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Hurricane Javier

 

One of us is eating the other

While the gulls have lost their way

There are monsoons all around

Lifting cars off the roads

Shuttling cities to and fro

Tossing drug lords into trees

In the distance a baby wails

Along with the sour-coated smell of the wind

As the poorest of us float

Or swim

Or drown

Down a water gully

Without end

We heard it was coming

But not how hard

How fast

How sudden

Such is the news around here

A slow-motion bullet

Dragonflies will run the world

When everything finally dries out

Nothing really damaged

Nothing really changed


 

Life Support

 

But first

There is the end

The tugging and nudging

The push and pull

Of past voices

Trying to remind you of

What you once were

The miles you’ve traveled

A billion breaths taken

An atlas etched into your face

As if by a hasty sculptor

Listen to me if you can

In the end we begin again

Two souls entwined

Though loosely

Like sheer scarves

Dancing with the whims

Of the wind

 


The Clouds Spell Surrender

 

The way this works

Is you disavow me

Destroy my charms and confidence

Whether by blowtorch or machete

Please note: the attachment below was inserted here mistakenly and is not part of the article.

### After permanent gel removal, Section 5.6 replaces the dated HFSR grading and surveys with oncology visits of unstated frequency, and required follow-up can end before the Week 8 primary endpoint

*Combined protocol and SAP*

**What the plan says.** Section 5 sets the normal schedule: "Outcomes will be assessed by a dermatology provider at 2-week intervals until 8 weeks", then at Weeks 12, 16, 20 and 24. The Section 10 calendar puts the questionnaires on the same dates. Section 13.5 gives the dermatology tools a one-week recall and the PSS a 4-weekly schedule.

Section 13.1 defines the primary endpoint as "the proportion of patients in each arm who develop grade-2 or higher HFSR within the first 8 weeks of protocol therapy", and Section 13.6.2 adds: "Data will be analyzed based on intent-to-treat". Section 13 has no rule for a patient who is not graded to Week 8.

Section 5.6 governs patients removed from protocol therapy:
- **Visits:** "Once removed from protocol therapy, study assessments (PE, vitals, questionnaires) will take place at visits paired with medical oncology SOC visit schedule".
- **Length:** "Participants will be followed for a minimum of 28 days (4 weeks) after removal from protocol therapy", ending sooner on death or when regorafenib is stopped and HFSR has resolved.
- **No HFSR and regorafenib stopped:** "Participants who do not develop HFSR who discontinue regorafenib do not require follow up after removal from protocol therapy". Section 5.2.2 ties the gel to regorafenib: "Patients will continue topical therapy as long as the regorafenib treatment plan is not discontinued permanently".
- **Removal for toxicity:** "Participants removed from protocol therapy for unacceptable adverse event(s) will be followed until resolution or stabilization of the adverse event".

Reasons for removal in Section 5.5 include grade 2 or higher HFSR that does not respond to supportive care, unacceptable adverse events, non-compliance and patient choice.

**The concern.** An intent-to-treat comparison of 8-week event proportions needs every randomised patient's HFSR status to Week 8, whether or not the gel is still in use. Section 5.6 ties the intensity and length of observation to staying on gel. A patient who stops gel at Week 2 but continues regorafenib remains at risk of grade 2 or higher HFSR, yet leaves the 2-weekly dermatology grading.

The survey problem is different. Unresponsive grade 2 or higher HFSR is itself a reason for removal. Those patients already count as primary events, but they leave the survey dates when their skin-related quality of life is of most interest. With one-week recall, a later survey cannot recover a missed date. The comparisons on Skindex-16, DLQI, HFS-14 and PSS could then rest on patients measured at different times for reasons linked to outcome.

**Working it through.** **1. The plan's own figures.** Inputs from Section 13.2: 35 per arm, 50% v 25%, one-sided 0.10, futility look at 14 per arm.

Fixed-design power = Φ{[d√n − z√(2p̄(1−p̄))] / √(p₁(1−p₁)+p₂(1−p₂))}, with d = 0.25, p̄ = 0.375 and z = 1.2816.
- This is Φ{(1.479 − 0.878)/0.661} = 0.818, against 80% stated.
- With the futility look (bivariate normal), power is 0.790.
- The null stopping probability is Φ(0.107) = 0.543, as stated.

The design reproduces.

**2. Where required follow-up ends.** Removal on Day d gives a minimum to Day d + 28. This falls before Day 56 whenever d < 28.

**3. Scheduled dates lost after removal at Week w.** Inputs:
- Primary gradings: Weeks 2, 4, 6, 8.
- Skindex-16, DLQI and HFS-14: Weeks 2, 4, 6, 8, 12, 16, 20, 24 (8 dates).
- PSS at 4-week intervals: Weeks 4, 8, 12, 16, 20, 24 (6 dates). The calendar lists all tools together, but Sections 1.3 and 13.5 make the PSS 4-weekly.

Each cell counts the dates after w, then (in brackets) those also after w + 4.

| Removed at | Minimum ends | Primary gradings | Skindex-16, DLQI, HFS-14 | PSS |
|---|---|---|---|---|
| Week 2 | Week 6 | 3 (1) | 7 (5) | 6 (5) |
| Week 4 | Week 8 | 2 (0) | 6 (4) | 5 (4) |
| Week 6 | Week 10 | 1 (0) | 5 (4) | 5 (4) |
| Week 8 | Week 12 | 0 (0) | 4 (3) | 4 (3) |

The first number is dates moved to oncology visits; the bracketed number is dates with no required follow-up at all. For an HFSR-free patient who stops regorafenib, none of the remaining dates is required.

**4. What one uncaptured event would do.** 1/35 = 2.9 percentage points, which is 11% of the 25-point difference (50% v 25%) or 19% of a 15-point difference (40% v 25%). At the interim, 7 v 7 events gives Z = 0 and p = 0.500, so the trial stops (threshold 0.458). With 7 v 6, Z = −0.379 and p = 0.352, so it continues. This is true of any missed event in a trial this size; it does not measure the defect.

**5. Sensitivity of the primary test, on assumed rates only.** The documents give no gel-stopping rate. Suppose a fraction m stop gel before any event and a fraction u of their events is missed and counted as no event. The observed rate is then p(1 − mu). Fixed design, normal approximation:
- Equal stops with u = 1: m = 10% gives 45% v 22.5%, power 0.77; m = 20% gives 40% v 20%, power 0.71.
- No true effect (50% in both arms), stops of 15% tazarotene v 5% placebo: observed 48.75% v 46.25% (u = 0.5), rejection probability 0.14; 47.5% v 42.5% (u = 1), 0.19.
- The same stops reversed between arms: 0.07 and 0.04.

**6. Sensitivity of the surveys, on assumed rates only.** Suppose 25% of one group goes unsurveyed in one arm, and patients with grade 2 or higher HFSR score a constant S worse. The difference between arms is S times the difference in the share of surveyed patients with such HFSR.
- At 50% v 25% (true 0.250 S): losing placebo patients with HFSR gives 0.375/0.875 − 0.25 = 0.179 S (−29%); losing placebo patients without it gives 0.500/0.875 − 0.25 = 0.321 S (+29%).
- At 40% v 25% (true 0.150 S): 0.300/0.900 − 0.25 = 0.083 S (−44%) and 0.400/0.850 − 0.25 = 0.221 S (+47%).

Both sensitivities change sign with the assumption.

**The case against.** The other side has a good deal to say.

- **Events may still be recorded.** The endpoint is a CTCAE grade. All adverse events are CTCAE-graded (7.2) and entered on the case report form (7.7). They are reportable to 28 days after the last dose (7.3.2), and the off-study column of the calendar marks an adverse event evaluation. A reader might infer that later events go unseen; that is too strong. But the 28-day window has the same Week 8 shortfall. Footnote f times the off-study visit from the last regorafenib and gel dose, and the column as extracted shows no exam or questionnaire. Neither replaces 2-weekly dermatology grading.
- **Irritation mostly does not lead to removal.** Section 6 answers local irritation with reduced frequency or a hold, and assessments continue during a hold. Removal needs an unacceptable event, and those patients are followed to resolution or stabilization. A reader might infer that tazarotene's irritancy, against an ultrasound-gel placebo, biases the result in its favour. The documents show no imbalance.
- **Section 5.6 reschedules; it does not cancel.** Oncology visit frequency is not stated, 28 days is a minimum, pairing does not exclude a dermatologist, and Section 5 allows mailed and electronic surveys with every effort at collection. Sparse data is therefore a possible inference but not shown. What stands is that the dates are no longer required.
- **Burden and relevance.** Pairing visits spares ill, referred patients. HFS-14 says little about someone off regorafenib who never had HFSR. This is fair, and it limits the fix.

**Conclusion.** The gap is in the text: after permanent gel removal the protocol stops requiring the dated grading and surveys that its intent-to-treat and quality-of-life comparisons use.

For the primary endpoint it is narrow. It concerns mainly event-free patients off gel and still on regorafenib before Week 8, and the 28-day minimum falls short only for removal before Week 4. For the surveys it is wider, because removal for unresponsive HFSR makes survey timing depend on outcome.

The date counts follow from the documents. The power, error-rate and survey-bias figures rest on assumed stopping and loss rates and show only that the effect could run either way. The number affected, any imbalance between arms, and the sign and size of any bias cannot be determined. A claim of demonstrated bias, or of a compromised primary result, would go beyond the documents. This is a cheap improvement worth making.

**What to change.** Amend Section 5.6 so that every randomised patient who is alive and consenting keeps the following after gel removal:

The trees tell me you’ve tested negative

The water wants to warn me about your friends

There is only so much plasma in a human body

I leave mine on the bedroom floor

In the driveway

The woods

On a jagged stretch of road

Leading straight to Birmingham

Along the way the sun

Nudges my knees like a needy dog

The clouds spell surrender

But I do not


 

August Noon

 

Our souls at night

Remind us

Of half-formed girls

How they tittered birdlike

Under sweeping willow tree limbs

That August noon

With their Fruit-of-the-Loom’s

Bleached white as painted fences

Or dentist’s teeth

Looking back now

Feels like an arm is reaching up

Through my throat

No mercy spared

No mercy asked for

Stretching and groping

Trying to reclaim something from the past

That was taken from someone else

Unwillingly


Full Moon

 

The sun is adamant that I’m wrong

The moon is an accuser

Which is why

I’ve drawn the blinds and have

Unplugged every cord and wire

My wife arrives after nine

Late like yesterday

And the day before

She reeks of Polo cologne

Frog legs and garlic

Gives me a swift kiss

Asks have I noticed that the moon

Is full and blue-white

Sort of Lilac

Like the sheets

On our Honeymoon bed


 

Len Kuntz

Len Kuntz is a writer from Washington State and an editor at the online magazine Literary Orphans.  His work appears widely in print and online journals.  His story collection, “The Dark Sunshine,” debuted from Connotation Press in 2014.  You can also find him at lenkuntz.BlogSpot.com

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